An interview with Dr Pia Stalder, Associate Professor of Intercultural Management, HEIG-VD, Yverdon
I believe you have a new spin to share on how empirical research could shift its focus to address ICC and the benefits it could bring to the research. Can you tell me a bit more about it?
In most – empirical – research approaches to the subject of inter- or cross-cultural communication and competence development, scientists focus on challenges, hurdles or difficulties. The focus in their data analysis is the differences and not the commonalities among the individuals who interact in specific professional or non-professional contexts. I think that we should look for the latter; for the elements we have in common, for shared views as those allow us to build bridges, to co-construct collaboration cultures and to develop our competencies in intercultural communication, in mutual understanding. In addition, if we focus our – scientific – interest on the challenges, hurdles or difficulties, we elaborate repertoires of those instead of the practices and strategies that help in international and intercultural encounters. For those reasons, my researches tend to focus on practices and strategies that work (see e. g. the repertoire presented in my book published by Peter Lang back in 2010).
Another important point to mention when talking about fostering intercultural communication competence is the conception of “culture” (see for instance Gohard-Radenkovic & Stalder 2013). In teaching and training contexts – for students, employees, managers and so on – there is still a prevalence of narrow definitions of the culture concept as a static “whole”; a set of rules and ways of doing things (attitudes, values, norms, beliefs) passed on from generation to generation. Nevertheless, cultures are intellectual « objects », products of inventions and perceptions. They are fundamentally dynamic: cultures are co-constructed forms of organisations, constantly negotiated and renegotiated in ‘human’ interaction. This, according to Giordano (2003) means that we are all cultural actors.
One point I would like to emphasize is that fostering intercultural communication competence cannot be dis-associated from the need for some theoretical knowledge of basic communication theories and models as they help us to understand ourselves better especially the types of message we send out voluntarily and involuntarily and the ways they impact others. It also helps us to understand other people’s perspectives and multiple identities, the importance of considering the context and so on.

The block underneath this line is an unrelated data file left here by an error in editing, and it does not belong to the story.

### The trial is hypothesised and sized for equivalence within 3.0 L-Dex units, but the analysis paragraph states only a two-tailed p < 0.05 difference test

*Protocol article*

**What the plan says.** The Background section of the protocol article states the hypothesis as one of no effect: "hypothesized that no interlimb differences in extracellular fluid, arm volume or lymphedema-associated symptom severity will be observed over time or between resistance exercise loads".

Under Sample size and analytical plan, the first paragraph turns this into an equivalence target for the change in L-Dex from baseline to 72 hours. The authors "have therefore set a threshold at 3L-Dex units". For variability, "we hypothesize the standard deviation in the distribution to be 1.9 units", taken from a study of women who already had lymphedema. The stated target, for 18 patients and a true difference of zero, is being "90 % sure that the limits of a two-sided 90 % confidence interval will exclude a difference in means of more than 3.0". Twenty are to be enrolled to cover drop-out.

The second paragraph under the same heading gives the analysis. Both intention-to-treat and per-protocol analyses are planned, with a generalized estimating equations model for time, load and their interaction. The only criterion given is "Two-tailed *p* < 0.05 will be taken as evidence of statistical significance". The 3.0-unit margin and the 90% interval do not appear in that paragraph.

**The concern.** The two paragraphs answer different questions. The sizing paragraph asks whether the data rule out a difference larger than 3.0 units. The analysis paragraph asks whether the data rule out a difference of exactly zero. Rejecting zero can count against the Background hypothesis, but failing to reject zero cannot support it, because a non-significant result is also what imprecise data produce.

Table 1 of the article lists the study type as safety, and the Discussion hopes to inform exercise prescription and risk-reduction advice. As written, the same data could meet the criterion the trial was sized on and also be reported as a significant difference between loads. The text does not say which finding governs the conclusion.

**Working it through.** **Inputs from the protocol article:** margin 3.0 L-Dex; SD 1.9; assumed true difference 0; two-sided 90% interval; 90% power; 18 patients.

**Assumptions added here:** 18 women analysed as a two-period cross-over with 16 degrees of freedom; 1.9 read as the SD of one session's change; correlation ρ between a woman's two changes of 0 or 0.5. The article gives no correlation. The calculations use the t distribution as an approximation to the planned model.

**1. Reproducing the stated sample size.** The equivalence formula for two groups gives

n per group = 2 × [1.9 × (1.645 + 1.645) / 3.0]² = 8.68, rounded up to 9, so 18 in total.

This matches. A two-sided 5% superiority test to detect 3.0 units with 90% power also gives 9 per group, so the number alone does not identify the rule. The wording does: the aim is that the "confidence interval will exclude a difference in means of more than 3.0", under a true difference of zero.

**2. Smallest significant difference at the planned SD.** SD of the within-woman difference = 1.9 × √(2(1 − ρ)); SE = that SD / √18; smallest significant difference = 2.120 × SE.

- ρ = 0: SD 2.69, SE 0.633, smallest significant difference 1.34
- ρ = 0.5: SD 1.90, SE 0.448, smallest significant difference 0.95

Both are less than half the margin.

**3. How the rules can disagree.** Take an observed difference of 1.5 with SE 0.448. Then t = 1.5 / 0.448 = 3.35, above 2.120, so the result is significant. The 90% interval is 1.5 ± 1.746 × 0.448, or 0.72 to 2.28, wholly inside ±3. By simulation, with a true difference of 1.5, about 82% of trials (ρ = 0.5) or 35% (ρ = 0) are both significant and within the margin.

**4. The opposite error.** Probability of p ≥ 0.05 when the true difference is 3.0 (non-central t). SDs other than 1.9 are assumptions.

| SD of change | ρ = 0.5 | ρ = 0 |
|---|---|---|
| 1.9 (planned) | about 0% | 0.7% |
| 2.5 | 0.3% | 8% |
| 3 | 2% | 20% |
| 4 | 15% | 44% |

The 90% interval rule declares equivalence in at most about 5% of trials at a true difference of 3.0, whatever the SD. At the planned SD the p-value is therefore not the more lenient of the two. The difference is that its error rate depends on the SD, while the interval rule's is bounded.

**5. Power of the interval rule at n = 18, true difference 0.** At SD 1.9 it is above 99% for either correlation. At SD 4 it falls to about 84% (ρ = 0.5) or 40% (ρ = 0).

In one of your ongoing research projects, you investigate methods for fostering intercultural competencies in the business context, in other words « intercultural management competencies ». What exactly is this about?
The project I’m working on aims at getting a better knowledge of training methods already made available by HR of international companies and organisations – among which are individual and team coaching. My interest is also tied to the fact that I am currently completing a federal diploma in coaching and mentoring professionals working on the international stage.
So far, more than 50 people have participated in a pilot online survey I have launched and it is interesting to see that 60% of the companies for whom the respondents work, do not contribute to fostering intercultural management competencies. But more than 70% of the respondents think their employers should do so. The first survey results also show a considerable interest from the respondents in individual coaching sessions (more than 50% say they would participate in such sessions if they were offered within their institutions). Above all, more than 70% of respondents are interested in team coaching to further develop their intercultural management competencies. Nevertheless, it is too early to be conclusive as this survey is still open – in fact participation of your readership is most welcome : https://de.surveymonkey.com/r/F3KVDPT
- Giordano, Ch. (2003). Préface. De la crise des représentations au triomphe des préfixes. Dans A. Gohard-Radenkovic, D. Mujawamariya & S. Pérez (éds), Intégration des «minorités» et nouveaux espaces interculturels (pp. XI-XVII). Berne: Peter Lang.
- Gohard-Radenkovic, A. & Stalder, P. (2013). Pour en finir avec la conception ordinaire de la notion de culture…, Universitas, no 1, octobre, Fribourg : Université de Fribourg.
- Stalder, P. (2010). Pratiques imaginées et images des pratiques plurilingues. Stratégies de communication dans les réunions en milieu professionnel international. Berne: Peter Lang.
- Stalder P. (2014). Regard éloigné, regard rapproché : l’anthropologie et la linguistique au service de l’identification des stratégies de communication en milieu professionnel international. Dans L. Santone & D. Londei, Entre linguistique et anthropologie. Observations de terrain, modèles d’analyse et expériences d’écriture. Berne : Peter Lang.
- Stalder P. (2018). Management interculturel : entre théorie et anarchie. Dans P. R. Cloet, A. M. Guénette, E. Mutabazi & Ph. Pierre, Le défi interculturel. Enjeux et perspectives pour entreprendre. Paris : L’Harmattan.
- Stalder, P. & Tonti, A. (dir.) (2014). La Médiation interculturelle: représentations, mises en oeuvre & développement des compétences, Paris: Edition des archives contemporaines.
Dr Pia Stalder was interviewed by Tawakalitu Braimah
Dr Pia Stalder is an associate professor of Intercultural Management at the School for Management and Engineering Vaud (HEIG-VD) in Yverdon. Her research and teaching/training activities aim at the development of intercultural communication competencies. She also lectures at the University of Bucharest (Department-UNESCO Chair in Intercultural and Interreligious Exchanges) and the University of Luxemburg.